PhD Defense Catherine Molho – October 10th, 13.45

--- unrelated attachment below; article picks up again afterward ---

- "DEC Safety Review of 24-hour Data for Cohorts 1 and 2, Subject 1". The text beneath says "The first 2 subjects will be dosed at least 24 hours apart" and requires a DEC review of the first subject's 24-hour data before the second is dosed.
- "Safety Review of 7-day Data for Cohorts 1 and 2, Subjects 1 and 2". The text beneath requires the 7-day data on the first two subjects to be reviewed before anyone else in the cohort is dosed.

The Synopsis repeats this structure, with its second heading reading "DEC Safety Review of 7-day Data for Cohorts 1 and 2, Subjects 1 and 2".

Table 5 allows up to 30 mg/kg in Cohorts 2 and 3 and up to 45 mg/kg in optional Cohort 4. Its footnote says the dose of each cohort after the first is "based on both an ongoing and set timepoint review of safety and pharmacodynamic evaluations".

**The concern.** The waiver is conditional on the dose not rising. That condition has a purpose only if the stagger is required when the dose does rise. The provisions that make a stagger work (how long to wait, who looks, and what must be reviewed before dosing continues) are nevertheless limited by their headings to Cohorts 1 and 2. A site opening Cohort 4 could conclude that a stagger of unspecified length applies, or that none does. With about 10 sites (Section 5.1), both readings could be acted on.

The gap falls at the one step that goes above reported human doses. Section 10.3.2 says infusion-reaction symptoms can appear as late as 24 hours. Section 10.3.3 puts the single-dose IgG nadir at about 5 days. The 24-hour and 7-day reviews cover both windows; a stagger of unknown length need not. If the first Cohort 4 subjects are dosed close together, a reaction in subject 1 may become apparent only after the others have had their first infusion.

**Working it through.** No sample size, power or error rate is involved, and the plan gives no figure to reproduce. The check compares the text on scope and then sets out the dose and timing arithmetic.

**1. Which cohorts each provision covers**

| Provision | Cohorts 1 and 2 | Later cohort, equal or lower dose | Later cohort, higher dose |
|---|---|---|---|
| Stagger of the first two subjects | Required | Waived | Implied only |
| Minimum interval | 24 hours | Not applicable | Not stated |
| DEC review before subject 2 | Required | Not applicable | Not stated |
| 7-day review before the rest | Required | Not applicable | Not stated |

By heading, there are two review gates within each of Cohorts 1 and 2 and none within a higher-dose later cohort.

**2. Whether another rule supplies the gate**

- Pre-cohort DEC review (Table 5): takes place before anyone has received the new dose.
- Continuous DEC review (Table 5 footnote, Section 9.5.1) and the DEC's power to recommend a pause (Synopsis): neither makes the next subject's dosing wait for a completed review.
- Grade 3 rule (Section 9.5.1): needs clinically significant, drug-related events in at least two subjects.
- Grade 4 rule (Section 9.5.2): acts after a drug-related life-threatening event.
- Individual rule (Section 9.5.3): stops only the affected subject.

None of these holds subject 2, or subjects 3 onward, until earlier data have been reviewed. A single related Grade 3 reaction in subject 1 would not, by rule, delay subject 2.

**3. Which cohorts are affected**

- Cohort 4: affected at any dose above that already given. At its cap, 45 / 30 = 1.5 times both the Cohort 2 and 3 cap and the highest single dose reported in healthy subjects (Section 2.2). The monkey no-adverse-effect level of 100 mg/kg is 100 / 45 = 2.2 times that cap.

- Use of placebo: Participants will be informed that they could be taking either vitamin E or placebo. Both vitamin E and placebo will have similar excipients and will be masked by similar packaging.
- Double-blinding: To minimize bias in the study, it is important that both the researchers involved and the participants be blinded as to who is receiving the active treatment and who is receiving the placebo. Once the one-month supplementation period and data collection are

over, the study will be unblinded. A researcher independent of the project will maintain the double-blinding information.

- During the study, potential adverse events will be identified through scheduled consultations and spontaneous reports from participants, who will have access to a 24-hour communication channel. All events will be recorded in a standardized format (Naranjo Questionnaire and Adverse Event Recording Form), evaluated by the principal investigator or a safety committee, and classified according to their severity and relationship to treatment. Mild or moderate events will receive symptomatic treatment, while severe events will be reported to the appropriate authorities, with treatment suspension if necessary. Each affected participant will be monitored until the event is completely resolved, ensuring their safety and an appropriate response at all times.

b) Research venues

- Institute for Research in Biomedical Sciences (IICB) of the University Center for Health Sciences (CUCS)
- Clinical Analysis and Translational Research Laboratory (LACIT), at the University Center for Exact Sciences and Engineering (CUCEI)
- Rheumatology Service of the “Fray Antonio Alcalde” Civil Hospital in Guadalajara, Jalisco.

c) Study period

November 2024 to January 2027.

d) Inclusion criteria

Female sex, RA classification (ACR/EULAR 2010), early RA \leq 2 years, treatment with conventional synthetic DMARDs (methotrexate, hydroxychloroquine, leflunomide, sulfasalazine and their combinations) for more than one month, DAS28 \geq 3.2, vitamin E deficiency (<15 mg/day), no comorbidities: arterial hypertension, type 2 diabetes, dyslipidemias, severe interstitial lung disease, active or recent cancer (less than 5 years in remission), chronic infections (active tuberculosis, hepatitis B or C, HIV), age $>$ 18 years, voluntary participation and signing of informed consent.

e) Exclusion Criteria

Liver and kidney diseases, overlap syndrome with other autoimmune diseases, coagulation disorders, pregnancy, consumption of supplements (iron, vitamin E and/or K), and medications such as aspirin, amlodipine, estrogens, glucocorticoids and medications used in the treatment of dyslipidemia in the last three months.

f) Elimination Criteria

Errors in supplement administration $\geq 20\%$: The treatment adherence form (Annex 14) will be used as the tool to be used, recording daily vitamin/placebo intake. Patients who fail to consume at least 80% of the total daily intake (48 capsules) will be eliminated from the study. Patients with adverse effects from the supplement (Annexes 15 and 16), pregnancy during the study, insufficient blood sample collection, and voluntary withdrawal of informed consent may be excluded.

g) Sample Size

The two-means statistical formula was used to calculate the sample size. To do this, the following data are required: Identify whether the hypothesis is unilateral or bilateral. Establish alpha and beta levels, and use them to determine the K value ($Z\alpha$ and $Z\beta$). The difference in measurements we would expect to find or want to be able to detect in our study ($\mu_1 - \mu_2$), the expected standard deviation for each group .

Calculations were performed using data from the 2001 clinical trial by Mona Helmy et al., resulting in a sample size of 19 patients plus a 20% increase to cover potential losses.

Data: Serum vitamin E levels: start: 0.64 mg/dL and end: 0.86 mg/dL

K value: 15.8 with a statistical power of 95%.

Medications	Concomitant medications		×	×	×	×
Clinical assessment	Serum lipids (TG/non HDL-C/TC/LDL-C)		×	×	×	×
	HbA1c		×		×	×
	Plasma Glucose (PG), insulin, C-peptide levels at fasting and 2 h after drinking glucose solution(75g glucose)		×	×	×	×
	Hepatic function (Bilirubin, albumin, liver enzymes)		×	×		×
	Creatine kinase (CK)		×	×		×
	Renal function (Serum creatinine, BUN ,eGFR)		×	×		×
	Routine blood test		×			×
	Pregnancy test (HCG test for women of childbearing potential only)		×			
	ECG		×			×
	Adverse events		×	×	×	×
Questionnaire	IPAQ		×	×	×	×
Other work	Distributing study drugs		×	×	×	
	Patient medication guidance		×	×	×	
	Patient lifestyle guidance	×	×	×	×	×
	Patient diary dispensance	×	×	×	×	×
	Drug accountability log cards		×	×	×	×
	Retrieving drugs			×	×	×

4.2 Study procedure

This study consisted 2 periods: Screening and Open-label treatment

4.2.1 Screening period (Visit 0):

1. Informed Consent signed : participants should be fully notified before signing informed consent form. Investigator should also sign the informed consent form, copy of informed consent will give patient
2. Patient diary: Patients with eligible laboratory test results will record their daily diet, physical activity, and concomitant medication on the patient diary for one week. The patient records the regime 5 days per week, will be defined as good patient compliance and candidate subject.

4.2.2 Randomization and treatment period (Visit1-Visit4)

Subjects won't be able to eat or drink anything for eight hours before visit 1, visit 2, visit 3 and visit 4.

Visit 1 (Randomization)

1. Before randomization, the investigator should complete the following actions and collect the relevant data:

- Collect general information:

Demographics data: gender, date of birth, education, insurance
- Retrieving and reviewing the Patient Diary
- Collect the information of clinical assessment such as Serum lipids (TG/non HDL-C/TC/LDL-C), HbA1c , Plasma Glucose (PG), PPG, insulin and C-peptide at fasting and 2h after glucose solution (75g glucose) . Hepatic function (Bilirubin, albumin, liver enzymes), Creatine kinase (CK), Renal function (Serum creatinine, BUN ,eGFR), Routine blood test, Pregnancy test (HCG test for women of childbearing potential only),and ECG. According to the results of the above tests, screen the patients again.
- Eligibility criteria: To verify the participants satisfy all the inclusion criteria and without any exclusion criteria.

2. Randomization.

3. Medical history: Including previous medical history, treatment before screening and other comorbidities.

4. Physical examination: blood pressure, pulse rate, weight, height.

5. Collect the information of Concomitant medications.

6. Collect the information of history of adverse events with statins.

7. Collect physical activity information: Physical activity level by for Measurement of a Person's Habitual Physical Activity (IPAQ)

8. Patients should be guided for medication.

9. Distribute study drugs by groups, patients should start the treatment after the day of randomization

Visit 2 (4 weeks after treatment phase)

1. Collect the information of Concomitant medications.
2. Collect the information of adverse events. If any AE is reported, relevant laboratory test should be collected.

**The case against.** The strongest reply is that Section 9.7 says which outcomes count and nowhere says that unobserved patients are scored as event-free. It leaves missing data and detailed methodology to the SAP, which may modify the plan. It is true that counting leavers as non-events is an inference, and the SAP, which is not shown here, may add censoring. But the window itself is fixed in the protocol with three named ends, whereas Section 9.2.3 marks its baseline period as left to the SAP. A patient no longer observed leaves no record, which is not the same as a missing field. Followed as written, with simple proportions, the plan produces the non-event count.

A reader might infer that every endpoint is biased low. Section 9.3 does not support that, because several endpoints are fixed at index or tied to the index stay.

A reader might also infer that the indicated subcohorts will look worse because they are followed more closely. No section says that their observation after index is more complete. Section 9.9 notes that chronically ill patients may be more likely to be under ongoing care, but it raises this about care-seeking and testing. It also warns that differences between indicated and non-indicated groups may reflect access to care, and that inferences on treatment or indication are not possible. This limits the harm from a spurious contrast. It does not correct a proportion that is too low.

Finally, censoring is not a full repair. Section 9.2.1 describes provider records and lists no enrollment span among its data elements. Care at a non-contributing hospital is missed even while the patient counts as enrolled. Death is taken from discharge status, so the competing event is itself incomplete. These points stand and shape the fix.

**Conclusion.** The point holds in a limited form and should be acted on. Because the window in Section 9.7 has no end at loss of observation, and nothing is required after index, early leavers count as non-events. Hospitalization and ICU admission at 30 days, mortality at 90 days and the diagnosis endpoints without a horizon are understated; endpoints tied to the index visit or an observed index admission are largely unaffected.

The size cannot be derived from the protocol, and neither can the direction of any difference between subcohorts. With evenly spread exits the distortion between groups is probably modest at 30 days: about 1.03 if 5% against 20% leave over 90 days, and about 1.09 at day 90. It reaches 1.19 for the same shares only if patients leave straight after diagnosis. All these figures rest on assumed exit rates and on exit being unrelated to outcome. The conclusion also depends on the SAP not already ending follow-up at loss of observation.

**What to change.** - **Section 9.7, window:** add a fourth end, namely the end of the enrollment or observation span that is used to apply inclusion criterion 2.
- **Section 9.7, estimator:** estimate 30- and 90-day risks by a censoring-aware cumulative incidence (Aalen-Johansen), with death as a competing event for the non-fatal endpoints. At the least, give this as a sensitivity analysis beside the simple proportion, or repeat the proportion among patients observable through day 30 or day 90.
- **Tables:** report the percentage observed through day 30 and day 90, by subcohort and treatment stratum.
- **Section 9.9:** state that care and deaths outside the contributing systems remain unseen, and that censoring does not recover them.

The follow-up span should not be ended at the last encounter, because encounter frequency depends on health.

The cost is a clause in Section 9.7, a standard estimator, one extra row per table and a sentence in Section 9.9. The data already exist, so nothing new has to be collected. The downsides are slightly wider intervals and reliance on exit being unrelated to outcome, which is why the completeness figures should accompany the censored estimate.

Cooperation is a cornerstone of human societies, but there are many instances in which it breaks down—from minor daily conflicts to large-scale challenges such as human-caused environmental degradation. Researchers across multiple disciplines—social psychology, behavioral economics, evolutionary biology—have identified mechanisms that can promote cooperation and help avert ‘tragedies of the commons.’ This dissertation attempts to contribute in multiple ways to our understanding of cooperation and the mechanisms that support it. First, acknowledging that people can experience a great diversity of interdependent situations—especially in field settings—this dissertation provides an empirical map of the patterns of interdependence in the daily lives of individuals and romantic couples. Further, it examines how people’s perceptions of interdependence across multiple dimensions relate to cooperation in the lab and in the field. Second, considering the pervasiveness and consequences of power asymmetries in social interactions, this dissertation examines how power relates to cooperation and different strategies to promote cooperation and punish norm violations. Third, acknowledging the fundamental role of emotions in motivating punishment of norm violations, this work examines how anger and disgust differentially relate to direct, confrontational punishment versus more indirect punishment, via gossip and social exclusion. Finally, the dissertation further probes the distinction between direct and indirect strategies to punish offenders and investigates how a host of factors—including the severity and self-relevance of violations, and the interpersonal value of offenders—influence punishment in daily life. Findings show that people’s decisions to cooperate and to punish non-cooperators are dependent on (a) multiple features of interdependence—mutual dependence, conflict, and power—which may interact to promote or hinder cooperation; (b) various contextual cues, such as relationship dynamics, which may alter the costs and benefits of punishment; and (c) distinct emotions, such as anger and disgust, which motivate different punishment responses to non-cooperation. ked0 Grid

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